Side effectsDazedness, chest torment, heaving, feverLow pulse, weariness, and muscle shortcoming

What is ADH?

ADH, also known as antidiuretic hormone, is secreted in response to changes in body water status, such as increases in body water caused by drinking or urination, or decreases in body water caused by the loss of water through perspiration.

This hormone is responsible for the sensation of thirst and the ability to retain or lose water weight. In normal individuals, ADH secretion is under the control of the body’s water balance, which is maintained through a system of feedback loops.

ADH regulates the amount of water in the body by controlling the secretion of antidiuretic hormone (ADH). ADH tells the kidneys to retain water and the cells of the body to prevent water loss. It does this by binding to receptors in the cells that control water and salt (water reabsorption) and in the cells that promote water loss (water secretion). When ADH is secreted, it causes these cells to increase their water reabsorption or decrease their water loss.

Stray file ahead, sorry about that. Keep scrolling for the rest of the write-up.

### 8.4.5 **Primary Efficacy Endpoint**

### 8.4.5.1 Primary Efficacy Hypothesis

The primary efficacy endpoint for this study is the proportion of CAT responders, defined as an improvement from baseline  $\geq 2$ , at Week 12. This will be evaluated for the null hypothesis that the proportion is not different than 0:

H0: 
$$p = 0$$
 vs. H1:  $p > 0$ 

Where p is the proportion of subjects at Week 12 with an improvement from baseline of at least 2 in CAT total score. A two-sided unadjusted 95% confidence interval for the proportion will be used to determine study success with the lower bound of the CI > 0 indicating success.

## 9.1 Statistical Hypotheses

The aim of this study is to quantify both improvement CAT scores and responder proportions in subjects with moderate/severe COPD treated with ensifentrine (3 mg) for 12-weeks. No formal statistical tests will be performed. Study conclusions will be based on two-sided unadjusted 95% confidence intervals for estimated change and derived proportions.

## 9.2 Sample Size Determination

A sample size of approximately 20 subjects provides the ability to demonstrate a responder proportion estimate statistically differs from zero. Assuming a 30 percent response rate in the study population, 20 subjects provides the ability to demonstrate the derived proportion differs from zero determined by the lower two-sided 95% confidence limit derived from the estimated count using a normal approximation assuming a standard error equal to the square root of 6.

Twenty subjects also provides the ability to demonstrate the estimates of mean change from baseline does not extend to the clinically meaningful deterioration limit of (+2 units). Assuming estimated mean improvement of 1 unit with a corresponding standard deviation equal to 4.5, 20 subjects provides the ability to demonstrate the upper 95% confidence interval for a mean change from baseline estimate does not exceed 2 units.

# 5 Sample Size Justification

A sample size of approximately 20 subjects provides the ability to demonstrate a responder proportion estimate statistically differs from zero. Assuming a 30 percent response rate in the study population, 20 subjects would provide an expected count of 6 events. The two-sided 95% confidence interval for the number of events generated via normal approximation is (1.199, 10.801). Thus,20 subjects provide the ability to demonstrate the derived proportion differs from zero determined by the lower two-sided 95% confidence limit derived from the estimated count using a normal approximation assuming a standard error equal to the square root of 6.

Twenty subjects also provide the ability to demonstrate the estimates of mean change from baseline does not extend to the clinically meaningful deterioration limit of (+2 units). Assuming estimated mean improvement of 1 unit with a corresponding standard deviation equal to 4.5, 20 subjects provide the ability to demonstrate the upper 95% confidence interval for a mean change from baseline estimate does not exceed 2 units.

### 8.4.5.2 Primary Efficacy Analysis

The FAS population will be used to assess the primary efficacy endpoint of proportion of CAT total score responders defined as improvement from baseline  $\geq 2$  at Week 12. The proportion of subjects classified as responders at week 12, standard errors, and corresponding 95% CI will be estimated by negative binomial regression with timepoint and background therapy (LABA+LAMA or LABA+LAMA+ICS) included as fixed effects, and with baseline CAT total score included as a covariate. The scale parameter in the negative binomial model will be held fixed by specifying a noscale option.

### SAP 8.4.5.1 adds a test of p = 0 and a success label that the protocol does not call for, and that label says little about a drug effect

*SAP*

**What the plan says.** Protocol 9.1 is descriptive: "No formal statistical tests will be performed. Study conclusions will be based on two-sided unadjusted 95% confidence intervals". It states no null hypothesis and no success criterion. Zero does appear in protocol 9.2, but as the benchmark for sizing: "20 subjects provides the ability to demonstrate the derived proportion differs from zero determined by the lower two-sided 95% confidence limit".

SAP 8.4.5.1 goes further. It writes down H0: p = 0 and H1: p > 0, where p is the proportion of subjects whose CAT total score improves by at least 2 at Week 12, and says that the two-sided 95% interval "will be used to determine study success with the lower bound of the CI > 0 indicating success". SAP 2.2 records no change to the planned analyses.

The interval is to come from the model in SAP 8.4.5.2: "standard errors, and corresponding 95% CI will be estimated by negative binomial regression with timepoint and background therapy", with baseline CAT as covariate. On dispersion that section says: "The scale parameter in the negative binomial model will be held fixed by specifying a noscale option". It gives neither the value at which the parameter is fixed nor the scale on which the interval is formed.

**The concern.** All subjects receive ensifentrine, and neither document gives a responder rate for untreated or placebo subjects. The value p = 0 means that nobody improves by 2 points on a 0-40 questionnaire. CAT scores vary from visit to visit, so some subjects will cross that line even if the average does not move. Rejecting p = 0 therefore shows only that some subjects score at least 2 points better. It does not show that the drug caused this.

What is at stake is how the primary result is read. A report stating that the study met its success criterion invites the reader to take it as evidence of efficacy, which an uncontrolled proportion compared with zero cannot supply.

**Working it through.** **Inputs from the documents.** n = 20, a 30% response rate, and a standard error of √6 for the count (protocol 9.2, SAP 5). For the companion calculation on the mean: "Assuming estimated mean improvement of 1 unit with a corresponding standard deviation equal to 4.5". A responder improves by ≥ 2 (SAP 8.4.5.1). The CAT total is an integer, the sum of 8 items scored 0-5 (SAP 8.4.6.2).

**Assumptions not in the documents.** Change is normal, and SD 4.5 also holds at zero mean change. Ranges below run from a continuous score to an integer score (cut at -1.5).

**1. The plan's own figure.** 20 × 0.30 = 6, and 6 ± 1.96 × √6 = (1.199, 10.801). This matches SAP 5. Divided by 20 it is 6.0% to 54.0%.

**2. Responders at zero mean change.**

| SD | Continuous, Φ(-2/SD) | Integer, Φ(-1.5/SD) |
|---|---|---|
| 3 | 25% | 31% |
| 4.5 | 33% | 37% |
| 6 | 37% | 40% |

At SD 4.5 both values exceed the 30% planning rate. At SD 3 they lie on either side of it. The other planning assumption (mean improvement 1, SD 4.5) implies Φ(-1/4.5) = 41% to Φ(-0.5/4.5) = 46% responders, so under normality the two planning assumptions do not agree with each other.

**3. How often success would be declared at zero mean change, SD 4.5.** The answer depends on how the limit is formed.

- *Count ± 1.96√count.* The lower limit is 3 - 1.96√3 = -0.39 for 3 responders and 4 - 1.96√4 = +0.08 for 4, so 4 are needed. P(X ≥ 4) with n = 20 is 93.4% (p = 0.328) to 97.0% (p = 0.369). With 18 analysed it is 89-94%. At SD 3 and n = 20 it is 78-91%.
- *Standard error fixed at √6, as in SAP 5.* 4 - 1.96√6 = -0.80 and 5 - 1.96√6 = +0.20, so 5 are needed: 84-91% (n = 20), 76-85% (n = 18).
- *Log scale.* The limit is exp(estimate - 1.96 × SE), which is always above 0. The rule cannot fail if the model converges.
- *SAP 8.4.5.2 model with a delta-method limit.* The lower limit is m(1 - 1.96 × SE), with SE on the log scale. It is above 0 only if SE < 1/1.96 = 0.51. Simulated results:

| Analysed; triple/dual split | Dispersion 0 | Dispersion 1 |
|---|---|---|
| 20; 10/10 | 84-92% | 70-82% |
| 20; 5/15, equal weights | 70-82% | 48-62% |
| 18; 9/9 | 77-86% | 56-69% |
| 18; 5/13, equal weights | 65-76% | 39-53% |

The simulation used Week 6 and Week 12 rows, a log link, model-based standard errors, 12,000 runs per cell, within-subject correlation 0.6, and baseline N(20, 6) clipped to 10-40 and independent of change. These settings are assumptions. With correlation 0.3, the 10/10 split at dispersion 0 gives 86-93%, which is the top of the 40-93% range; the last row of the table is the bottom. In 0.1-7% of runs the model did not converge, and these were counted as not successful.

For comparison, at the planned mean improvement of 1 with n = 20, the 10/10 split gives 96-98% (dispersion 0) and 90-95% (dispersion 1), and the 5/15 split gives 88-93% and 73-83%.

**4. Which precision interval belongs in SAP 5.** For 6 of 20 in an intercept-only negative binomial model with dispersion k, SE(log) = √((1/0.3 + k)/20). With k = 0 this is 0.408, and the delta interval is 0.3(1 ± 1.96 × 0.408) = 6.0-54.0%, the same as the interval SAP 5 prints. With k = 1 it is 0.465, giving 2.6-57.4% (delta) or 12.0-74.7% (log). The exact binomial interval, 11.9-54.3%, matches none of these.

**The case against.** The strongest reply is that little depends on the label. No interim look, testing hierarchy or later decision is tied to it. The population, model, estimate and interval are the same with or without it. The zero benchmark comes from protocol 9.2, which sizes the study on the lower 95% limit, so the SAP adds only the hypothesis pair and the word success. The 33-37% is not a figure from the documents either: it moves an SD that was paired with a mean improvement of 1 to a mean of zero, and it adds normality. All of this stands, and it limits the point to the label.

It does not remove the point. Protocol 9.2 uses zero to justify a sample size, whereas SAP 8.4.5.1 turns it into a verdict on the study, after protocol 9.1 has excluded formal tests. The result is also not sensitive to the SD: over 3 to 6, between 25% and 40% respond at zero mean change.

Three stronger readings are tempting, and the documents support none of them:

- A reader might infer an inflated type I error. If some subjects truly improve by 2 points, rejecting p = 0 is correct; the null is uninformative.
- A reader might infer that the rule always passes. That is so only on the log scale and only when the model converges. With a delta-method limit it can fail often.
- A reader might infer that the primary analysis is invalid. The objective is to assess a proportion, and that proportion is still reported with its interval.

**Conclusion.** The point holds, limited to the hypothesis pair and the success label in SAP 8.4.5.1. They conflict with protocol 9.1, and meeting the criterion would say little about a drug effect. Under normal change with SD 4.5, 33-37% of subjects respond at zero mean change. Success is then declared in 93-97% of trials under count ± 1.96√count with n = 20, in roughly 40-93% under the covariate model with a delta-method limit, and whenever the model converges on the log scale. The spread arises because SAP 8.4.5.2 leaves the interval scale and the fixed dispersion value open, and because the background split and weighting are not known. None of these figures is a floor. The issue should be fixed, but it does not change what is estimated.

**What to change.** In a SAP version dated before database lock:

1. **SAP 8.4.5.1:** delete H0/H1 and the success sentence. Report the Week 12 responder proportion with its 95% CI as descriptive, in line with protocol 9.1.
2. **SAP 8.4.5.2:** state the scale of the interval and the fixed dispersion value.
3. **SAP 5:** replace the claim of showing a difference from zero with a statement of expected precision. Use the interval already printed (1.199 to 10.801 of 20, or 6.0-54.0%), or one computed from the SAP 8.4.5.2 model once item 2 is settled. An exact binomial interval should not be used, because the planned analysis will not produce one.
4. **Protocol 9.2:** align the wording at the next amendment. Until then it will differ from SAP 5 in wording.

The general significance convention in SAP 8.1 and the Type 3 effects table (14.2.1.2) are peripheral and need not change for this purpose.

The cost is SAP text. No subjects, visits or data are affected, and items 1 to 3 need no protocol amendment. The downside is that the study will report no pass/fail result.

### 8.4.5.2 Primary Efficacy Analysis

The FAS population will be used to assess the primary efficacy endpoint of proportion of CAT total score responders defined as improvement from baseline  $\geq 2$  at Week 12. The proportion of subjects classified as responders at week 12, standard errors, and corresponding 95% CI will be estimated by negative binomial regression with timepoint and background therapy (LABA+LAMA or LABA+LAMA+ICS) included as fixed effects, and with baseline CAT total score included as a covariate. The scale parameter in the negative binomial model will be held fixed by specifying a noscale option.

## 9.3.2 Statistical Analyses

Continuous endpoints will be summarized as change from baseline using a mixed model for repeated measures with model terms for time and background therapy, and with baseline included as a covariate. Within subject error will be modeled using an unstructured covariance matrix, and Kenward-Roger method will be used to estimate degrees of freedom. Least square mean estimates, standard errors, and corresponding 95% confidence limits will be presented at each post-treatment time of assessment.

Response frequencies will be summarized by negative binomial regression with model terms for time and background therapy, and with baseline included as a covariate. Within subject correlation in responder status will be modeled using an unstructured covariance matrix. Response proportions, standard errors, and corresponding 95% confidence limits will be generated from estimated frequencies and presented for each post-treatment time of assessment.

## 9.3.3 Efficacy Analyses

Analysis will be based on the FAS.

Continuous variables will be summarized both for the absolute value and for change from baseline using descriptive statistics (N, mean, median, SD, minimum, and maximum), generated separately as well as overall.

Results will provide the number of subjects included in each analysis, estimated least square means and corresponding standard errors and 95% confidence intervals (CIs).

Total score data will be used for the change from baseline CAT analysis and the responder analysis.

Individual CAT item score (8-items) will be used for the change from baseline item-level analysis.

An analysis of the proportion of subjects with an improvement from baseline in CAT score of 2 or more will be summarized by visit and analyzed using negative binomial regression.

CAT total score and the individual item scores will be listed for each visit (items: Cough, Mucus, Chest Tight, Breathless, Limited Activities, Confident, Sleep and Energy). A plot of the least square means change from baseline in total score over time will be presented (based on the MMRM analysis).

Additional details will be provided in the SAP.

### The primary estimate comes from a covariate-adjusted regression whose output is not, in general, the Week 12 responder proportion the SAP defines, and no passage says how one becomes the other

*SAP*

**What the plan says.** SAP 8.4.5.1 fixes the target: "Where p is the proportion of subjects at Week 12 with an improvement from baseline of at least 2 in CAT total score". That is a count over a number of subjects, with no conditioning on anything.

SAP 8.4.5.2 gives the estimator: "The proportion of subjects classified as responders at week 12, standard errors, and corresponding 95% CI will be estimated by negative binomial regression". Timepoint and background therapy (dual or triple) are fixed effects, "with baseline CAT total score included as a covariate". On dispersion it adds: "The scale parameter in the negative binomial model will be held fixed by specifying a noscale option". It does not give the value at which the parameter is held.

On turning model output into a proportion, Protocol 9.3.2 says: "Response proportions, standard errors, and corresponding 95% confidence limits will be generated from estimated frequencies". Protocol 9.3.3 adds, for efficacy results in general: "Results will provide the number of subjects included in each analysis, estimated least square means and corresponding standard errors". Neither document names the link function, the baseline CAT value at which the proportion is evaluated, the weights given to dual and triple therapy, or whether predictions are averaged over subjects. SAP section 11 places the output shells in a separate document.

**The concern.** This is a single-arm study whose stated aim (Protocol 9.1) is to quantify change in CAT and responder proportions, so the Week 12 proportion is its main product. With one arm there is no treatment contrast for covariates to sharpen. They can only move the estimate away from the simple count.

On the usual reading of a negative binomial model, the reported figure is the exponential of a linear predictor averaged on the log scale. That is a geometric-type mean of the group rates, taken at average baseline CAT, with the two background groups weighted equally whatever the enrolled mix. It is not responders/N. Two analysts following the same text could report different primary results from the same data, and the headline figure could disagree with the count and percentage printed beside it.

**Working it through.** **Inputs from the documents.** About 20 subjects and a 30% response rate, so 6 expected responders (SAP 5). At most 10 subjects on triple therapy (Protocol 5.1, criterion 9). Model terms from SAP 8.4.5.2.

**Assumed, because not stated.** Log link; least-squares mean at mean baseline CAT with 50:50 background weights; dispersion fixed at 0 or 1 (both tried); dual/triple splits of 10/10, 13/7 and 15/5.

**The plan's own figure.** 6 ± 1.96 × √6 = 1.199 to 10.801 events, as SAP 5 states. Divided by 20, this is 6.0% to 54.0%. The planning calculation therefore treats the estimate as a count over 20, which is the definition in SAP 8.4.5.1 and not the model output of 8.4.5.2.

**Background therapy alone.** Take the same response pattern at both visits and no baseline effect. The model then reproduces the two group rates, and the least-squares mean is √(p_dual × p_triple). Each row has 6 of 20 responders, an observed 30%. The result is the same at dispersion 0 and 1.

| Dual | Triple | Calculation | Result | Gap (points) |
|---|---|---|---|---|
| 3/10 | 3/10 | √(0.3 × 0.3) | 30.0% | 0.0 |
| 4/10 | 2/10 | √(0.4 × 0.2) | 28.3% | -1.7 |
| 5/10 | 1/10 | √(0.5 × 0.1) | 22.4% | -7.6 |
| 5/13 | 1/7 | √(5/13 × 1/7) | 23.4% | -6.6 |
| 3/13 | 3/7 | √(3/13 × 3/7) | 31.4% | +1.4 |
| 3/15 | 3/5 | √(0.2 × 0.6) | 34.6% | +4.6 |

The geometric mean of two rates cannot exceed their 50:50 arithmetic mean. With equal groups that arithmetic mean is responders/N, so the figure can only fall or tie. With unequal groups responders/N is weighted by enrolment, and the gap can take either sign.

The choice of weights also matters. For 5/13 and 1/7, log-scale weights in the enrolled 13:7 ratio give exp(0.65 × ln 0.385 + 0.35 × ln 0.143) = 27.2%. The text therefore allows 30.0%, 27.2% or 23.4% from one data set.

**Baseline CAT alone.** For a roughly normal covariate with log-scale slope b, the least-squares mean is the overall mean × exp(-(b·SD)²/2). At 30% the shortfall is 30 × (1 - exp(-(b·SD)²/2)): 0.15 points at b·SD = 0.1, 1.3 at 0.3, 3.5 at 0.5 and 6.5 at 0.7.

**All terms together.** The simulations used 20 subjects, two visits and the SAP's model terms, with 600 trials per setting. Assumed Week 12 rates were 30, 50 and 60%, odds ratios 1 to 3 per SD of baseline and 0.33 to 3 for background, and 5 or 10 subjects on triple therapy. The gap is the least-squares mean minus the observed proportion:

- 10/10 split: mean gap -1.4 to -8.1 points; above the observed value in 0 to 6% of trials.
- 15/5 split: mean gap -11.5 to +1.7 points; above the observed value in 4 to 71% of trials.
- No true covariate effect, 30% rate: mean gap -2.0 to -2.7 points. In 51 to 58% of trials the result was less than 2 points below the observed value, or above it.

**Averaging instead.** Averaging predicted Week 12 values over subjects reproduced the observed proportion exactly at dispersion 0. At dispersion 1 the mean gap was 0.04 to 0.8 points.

The antidiuretic hormone (ADH) is a hormone that controls the amount of urine produced by the kidneys. The amount of urine produced by the kidneys is largely determined by the concentration of water in the blood.

What is Aldosterone?

Aldosterone is a hormone produced by the kidneys, which regulates the amount of salt and water in the body. It is primarily responsible for raising blood pressure when salt levels are low, and lowering it when salt levels are high.

It also controls the amount of water in the body and has a number of other functions related to keeping the body in homeostasis. It is secreted in response to the hormone angiotensin and is the primary means of regulating blood pressure and fluid levels in the body.

It regulates the amount of water that is retained in the body. This helps to keep the body’s blood pressure and blood volume within normal ranges. It is also known as a mineralocorticoid since it regulates the body’s electrolyte and water balance through its effects on the kidneys and the amount of sodium and water that is excreted in the urine.